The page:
Where do you want to live?
Today kicks off Inhabitat’s summer series, Green Building 101, our weekly column covering the fundamentals of green building. This series will be structured around the U.S. Green Building Council‘s (USGBC) Leadership in Energy and Environmental Design (LEED) rating system, specifically the new LEED for Homes for residential building, which establishes seven criteria for creating healthier, greener, more efficient homes.
LEED is not the only system for determining whether or not a project is sustainable – and debatably, it may not be the best. However, it is the most commonly accepted benchmark and an excellent starting point for those wanting to get their feet……green, so here we go!
LOCATION AND LINKAGES
We’re beginning our series this week with “Location & Linkages” (L&L.) This somewhat vague term has been defined by LEED-H (currently in pilot) as a methodology for sustainable site selection and development. The USGBC has implemented L&L in hopes that it will help reduce energy consumed by Americans in pursuit of cheap land and more closet space across the (seemingly) infinite supply of pasture and native habitats.
We know you are anxious for tips on water conservation, cool materials, and saving energy, however we’re going to begin with some general, large scale steps for making an environmentally conscious choice on where to live. First things first!
Here are 6 ways to insure your home is sustainably located:
1) Locate your Piece of Heaven responsibly: Avoid naturally sensitive areas such as wetlands, floodplains, and quality farmland; it’s a slippery slope from soil erosion to water pollution to habitat destruction – consider the ecosystem you’re moving into. And as common sense tells most of us, avoid looking at developments that are a long way from the places you need to be. What’s the point in having a nice place if you have to give up two hours a day to your commute?
2) Infill: Seek out lots (or even buildings) that were formerly industrial or inhabited, but have become voids in the urban fabric. Most likely, they’ll come equipped with utilities and infrastructure, and they are likely to be near established public transportation. Reinhabiting these voids brings dormant areas back to life and offers a vibrant alternative to sprawl.
3) The car isn’t your only option: This is by far the most applicable to those of you living in more urban settings. Live close to where you work, live close to where you shop, live close to where you party, and live close to the public transportation that can get you everywhere else cheaply, easily, and without firing up that SUV. This one choice is hugely beneficial for curbing global warming and decreasing air pollution. Its better for your health too.
4) The more the merrier!: Look for developments that are compact and naturally form close-knit communities where amenities are within walking distance. This isn’t a new idea; many of the Mayberry-esque neighborhoods we love across America have densities of 8 homes per acre or greater. Density fosters safety, good physical health and a higher quality of life.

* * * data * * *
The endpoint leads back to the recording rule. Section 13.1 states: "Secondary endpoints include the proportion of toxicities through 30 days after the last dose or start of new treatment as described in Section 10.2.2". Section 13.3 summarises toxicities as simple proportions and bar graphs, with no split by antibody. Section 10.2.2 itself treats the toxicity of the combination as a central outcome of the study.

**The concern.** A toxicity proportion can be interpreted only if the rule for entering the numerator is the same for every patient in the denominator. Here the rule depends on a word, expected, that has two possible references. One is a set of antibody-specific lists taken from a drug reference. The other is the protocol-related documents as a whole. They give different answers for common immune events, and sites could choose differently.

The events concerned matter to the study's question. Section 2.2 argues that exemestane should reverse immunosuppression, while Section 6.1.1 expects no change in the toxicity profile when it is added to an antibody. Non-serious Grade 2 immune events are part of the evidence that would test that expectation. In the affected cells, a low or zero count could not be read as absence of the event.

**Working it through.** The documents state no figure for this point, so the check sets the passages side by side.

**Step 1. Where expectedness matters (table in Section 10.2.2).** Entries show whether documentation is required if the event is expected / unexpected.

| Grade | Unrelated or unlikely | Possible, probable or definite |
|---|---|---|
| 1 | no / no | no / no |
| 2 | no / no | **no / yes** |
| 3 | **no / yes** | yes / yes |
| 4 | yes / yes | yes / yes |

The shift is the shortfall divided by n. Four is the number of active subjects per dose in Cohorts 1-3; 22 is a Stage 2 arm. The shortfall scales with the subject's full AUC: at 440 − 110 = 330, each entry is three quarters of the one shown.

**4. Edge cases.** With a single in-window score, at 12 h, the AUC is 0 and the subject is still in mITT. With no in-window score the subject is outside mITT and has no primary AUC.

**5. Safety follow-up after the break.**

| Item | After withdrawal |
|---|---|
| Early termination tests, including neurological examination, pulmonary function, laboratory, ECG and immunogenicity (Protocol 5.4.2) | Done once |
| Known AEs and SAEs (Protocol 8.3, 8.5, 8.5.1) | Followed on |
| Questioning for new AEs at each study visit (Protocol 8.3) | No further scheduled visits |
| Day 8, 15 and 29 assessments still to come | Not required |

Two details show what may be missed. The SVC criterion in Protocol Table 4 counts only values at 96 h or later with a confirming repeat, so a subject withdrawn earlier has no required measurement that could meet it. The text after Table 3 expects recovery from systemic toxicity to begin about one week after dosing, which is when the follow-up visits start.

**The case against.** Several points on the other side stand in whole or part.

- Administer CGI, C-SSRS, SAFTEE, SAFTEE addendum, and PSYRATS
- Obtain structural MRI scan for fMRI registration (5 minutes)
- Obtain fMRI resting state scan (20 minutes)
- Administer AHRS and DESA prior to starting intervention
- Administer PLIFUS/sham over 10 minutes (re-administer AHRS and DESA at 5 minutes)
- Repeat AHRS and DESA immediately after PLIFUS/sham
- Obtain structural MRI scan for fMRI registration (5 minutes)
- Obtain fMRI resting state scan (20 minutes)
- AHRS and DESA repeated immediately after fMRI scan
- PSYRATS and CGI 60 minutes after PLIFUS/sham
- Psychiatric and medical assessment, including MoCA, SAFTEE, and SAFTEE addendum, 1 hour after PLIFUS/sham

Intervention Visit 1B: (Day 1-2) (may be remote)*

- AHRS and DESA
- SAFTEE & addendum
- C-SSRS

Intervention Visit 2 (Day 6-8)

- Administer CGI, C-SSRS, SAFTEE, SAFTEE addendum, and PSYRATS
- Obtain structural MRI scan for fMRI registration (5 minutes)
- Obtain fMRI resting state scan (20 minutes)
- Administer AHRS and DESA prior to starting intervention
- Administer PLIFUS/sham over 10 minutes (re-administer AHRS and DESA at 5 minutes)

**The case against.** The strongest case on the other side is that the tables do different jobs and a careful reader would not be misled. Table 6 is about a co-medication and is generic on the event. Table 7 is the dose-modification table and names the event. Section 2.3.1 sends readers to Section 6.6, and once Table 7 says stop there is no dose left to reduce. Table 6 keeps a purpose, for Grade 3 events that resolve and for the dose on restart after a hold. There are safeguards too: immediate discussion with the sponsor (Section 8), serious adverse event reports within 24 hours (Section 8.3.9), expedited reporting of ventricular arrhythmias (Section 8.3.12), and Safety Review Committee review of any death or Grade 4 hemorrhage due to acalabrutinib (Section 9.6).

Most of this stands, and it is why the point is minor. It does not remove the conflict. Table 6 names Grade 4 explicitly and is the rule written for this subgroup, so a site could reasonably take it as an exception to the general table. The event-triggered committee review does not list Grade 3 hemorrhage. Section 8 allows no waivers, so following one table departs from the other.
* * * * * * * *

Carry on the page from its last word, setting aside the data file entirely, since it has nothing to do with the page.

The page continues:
(We’re sure you’ve all heard about the studies linking suburban sprawl to obesity. One surefire way to get in shape is to move to a city like New York, where you have to walk everywhere to get around.)
5) Coming soon to a community near you: the LEED-ND Neighborhood: In the near future, entire neighborhoods, not just buildings, will be able to attain a LEED rating. Anyone purchasing a home or business in these developments will have already achieved the previous criteria, further ensuring the broad reach of sustainable development.
And now a point that is not on the LEED L&L checklist, but that we think is important:
6). Consider local climate: This may sound like a no-brainer, but if it’s so obvious, then why do so many houses from California to Connecticut look exactly the same? The vast monocrops of McMansions indicate that housing developers aren’t considering climate. There is a reason that houses in hot humid climates are traditionally raised on platforms, and houses in the hot and dry southwest made of adobe. Building traditions developed over time to adapt to their conditions. Investigate the vernacular and learn about what works best in your region for weather, heating, cooling, insulation and energy.
Now, some of you may be thinking: This is all well and good; you’ve just built your house with all the bells and whistles, so green it would make Al Gore squeal like a school girl. But the problem is, you’re in a subdivision that requires a 10-minute drive just to get a cup of coffee and your nearest neighbor is a quarter mile away, since you couldn’t get away with a full roof of solar panels and a rain water collection tank in the city.
Well, if it’s LEED certification you had your heart set on, don’t sweat it. Once LEED gets standards for new construction hammered out, they are likely to follow up with criteria for existing homes as well. For the rest of you who just want a few noninvasive tips for saving water and energy – hang in there; we’ve got more to come next Wednesday!
(This is probably not going to win a LEED-ND certification…)